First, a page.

BOSTON (CN) – A new casino headed to the Mystic River area took shape Thursday as Wynn Resorts touted its completion of a $68 million pollution cleanup.
Wynn Resorts became the state’s preferred developer for a casino near Boston, but the company opted to take its name off the resort’s marquee after CEO Steve Wynn stepped down from the company amid allegations of sexual misconduct.
The 33 acres on which the casino will be built meanwhile had been the site of industrial activity dating back to the 1800s.
Though Wynn had initially put the cost of remediation at about $30 million, a cleanup plan from developers noted that they also had to remove lead and arsenic in the soil along the Mystic River, while also treating the decreased pH levels of the soil throughout the site.
The work clocked in at about $68 million, and Wynn says it also plans to build a 6-acre harbor walk and park at a cost of another $14 million. Encore Boston Harbor is slated to open in summer 2019.
“You can’t put a price tag on turning back the clock and unlocking a spectacular waterfront park that will bring beauty and enjoyment for generations to come,” Encore Boston Harbor president Robert DeSalvio said in a statement. “At every point of our constantly evolving cleanup process, when a decision needed to be made, we went with the option that delivered the best quality and most beautiful outcome.”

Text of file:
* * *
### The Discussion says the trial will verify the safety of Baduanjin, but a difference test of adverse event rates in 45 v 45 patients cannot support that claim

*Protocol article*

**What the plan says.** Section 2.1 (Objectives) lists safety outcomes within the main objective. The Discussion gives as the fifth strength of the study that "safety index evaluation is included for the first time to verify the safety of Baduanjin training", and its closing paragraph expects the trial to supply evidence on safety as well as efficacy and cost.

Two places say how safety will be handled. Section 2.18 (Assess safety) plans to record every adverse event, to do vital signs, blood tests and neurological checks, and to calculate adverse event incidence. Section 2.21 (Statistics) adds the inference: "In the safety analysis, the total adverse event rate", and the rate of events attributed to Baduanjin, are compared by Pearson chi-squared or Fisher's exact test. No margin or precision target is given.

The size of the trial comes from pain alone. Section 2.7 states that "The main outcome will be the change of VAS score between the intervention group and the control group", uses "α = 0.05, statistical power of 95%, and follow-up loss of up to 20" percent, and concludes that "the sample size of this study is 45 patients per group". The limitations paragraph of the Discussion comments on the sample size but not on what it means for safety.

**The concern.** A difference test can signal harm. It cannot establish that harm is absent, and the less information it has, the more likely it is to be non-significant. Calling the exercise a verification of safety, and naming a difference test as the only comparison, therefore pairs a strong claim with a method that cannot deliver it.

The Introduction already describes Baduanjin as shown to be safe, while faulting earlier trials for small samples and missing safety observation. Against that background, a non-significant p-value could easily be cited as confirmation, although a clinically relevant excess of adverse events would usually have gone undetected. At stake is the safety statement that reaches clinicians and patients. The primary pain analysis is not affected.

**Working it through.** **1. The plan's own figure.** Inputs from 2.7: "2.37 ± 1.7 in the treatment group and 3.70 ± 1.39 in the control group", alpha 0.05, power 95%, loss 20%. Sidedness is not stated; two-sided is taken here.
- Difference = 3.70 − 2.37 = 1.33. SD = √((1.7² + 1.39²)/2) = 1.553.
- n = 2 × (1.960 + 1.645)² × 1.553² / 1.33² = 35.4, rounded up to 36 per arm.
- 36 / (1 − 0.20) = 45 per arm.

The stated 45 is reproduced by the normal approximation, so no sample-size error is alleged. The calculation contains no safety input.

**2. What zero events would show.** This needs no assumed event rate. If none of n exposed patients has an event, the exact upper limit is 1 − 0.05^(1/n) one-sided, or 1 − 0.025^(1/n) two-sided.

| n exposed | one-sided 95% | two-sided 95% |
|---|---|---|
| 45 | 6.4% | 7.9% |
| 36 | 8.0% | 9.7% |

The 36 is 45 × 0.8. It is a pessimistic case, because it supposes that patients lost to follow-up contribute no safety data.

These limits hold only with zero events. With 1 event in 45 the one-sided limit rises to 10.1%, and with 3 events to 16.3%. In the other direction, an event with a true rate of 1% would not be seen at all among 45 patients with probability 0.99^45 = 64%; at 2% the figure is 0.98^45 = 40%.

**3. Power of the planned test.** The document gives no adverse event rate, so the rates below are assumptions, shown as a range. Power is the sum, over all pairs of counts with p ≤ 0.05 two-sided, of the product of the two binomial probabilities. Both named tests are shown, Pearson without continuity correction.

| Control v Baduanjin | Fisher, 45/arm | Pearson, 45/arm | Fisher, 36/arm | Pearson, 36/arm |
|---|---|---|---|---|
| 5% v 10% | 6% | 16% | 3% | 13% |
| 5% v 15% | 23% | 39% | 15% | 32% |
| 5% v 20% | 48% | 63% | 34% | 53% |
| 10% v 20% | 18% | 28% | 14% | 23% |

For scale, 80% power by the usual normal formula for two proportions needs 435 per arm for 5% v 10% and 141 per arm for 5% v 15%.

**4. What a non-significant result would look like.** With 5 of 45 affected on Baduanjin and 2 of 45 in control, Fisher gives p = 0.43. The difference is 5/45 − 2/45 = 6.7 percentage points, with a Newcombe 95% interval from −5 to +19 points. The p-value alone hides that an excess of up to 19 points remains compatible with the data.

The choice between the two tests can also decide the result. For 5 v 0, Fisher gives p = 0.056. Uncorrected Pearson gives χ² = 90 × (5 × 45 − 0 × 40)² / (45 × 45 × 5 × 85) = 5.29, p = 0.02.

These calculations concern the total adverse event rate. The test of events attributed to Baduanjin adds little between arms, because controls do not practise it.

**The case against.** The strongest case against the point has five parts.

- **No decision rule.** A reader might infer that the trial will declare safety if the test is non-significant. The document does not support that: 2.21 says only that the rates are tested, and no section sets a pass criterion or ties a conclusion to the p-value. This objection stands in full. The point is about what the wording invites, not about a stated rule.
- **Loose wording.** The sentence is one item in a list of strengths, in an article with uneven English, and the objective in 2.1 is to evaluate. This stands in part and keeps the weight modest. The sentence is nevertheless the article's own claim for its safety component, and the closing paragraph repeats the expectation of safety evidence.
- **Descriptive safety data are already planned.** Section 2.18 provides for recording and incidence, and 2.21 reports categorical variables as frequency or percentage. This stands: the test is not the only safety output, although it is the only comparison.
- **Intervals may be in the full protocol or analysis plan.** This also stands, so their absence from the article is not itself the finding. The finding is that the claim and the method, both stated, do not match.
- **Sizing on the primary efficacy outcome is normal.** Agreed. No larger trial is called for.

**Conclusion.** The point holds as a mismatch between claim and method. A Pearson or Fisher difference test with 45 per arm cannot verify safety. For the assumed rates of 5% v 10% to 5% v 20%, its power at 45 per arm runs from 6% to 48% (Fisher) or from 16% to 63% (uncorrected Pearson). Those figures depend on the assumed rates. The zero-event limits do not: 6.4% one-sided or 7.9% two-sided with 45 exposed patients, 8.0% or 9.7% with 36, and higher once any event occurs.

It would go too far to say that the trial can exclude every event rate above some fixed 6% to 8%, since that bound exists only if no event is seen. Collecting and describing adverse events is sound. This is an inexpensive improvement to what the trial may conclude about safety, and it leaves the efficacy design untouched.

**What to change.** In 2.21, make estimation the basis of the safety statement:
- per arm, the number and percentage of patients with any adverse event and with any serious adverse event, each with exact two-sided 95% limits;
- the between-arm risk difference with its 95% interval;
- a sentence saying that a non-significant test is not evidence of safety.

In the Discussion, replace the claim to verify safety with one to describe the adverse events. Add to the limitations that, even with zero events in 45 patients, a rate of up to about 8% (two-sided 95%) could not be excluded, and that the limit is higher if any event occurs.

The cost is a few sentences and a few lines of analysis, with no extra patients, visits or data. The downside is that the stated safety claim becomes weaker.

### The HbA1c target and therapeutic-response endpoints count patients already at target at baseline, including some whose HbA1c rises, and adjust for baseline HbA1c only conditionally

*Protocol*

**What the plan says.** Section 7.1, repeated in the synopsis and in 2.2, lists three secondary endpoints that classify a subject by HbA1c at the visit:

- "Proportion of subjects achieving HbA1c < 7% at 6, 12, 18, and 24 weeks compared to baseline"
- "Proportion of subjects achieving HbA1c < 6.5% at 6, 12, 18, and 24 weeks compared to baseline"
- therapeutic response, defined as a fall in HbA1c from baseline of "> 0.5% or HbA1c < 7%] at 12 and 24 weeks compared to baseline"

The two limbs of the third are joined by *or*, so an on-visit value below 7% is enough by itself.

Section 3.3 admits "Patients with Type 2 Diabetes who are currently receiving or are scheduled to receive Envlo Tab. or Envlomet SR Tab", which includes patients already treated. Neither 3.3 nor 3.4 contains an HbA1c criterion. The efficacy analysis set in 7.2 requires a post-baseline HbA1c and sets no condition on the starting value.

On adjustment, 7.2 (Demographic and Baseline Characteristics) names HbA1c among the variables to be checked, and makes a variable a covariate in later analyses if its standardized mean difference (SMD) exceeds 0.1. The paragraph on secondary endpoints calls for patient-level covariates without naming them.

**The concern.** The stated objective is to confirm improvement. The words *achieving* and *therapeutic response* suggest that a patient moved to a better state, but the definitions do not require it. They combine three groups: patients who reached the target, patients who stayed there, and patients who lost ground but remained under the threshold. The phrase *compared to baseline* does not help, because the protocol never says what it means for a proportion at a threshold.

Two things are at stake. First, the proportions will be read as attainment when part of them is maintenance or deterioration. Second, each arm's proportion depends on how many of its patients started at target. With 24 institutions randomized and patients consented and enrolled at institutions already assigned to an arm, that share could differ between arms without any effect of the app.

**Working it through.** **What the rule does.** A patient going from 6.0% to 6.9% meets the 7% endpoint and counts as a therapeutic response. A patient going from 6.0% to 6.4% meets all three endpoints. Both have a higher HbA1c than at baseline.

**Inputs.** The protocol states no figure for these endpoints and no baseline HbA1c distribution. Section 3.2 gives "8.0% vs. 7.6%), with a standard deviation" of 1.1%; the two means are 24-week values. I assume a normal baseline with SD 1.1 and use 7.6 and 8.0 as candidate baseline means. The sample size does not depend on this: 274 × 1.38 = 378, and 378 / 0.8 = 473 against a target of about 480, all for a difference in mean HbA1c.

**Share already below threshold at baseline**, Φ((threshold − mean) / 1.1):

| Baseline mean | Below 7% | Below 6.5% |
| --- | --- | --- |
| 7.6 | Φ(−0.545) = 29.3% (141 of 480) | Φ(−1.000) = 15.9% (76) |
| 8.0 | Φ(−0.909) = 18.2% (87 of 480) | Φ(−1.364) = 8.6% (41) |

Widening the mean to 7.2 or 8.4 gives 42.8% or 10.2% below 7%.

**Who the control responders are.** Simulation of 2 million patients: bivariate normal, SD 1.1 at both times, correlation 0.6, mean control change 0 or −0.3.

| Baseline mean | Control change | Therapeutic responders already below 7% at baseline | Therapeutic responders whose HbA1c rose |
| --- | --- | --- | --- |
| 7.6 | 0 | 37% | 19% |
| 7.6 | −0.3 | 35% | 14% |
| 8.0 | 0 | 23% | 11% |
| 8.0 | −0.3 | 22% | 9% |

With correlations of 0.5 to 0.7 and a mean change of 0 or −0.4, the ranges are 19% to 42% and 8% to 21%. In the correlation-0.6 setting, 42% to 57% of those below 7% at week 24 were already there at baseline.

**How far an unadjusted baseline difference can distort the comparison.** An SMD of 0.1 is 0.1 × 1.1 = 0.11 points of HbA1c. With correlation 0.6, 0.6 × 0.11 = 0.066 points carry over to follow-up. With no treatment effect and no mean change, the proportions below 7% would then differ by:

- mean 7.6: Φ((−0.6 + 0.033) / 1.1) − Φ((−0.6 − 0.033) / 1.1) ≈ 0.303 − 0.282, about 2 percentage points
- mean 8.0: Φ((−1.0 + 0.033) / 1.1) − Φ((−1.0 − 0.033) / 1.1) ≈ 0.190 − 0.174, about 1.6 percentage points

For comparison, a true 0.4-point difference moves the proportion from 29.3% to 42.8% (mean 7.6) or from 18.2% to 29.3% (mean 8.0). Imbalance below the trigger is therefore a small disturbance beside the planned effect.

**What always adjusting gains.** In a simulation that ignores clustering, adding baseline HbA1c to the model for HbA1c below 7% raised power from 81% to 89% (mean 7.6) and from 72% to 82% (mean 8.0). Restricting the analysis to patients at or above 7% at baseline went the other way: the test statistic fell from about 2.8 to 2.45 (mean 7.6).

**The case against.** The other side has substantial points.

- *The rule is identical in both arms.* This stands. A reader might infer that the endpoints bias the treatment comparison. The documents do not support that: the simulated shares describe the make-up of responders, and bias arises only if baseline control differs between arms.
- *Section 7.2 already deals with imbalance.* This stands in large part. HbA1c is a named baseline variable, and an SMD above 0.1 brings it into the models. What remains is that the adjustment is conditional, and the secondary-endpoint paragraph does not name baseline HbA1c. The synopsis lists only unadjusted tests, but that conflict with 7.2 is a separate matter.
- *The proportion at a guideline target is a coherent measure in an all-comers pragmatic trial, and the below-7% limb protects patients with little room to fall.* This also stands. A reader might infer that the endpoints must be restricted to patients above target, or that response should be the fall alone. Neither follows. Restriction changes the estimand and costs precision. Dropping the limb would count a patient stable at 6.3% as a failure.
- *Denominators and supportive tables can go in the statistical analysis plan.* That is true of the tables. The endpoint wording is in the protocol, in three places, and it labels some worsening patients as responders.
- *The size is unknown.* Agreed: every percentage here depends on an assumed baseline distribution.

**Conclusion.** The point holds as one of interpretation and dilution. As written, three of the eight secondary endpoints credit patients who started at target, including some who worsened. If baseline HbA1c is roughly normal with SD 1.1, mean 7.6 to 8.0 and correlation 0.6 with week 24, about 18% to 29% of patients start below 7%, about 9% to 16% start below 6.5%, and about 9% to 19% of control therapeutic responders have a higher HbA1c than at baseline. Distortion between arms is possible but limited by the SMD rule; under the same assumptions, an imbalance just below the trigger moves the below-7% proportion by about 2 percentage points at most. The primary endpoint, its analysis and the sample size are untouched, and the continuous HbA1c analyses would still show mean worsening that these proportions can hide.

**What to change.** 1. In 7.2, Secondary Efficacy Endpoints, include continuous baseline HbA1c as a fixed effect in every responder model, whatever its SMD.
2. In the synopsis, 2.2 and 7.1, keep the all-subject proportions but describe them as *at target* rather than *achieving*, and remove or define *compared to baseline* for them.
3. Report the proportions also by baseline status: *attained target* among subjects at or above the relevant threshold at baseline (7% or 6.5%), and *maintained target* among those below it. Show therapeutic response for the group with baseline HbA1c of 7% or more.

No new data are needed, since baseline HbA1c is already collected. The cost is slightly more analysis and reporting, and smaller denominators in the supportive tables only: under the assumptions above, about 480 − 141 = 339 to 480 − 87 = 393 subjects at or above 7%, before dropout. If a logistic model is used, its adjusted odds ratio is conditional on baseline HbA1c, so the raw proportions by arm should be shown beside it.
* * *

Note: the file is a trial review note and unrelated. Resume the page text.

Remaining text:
The Environmental League of Massachusetts applauded the announcement.
“We feel like this is actually a pretty great win for the environment,” league president Elizabeth Henry in a telephone interview. “This was one of the most contaminated sites in Massachusetts. It had been, essentially, a stinking pile of mud for three decades.”
Since Wynn Resorts announced its plans to build the Everett casino in 2015, neighboring communities have opposed the proposal. Both Boston and nearby Somerville filed lawsuits in state court against the project.
Ironically, the lawsuits claimed that the new casino would create an environmental burden by increasing motor traffic. Boston and Somerville eventually withdrew their lawsuits.
“Say what you will about casinos but it’s a real asset to the town of Everett that they now no longer have this environmental risk right there,” Henry said. “Marine life and human life are returning to the sight after so many years. We think that that’s worth celebrating.”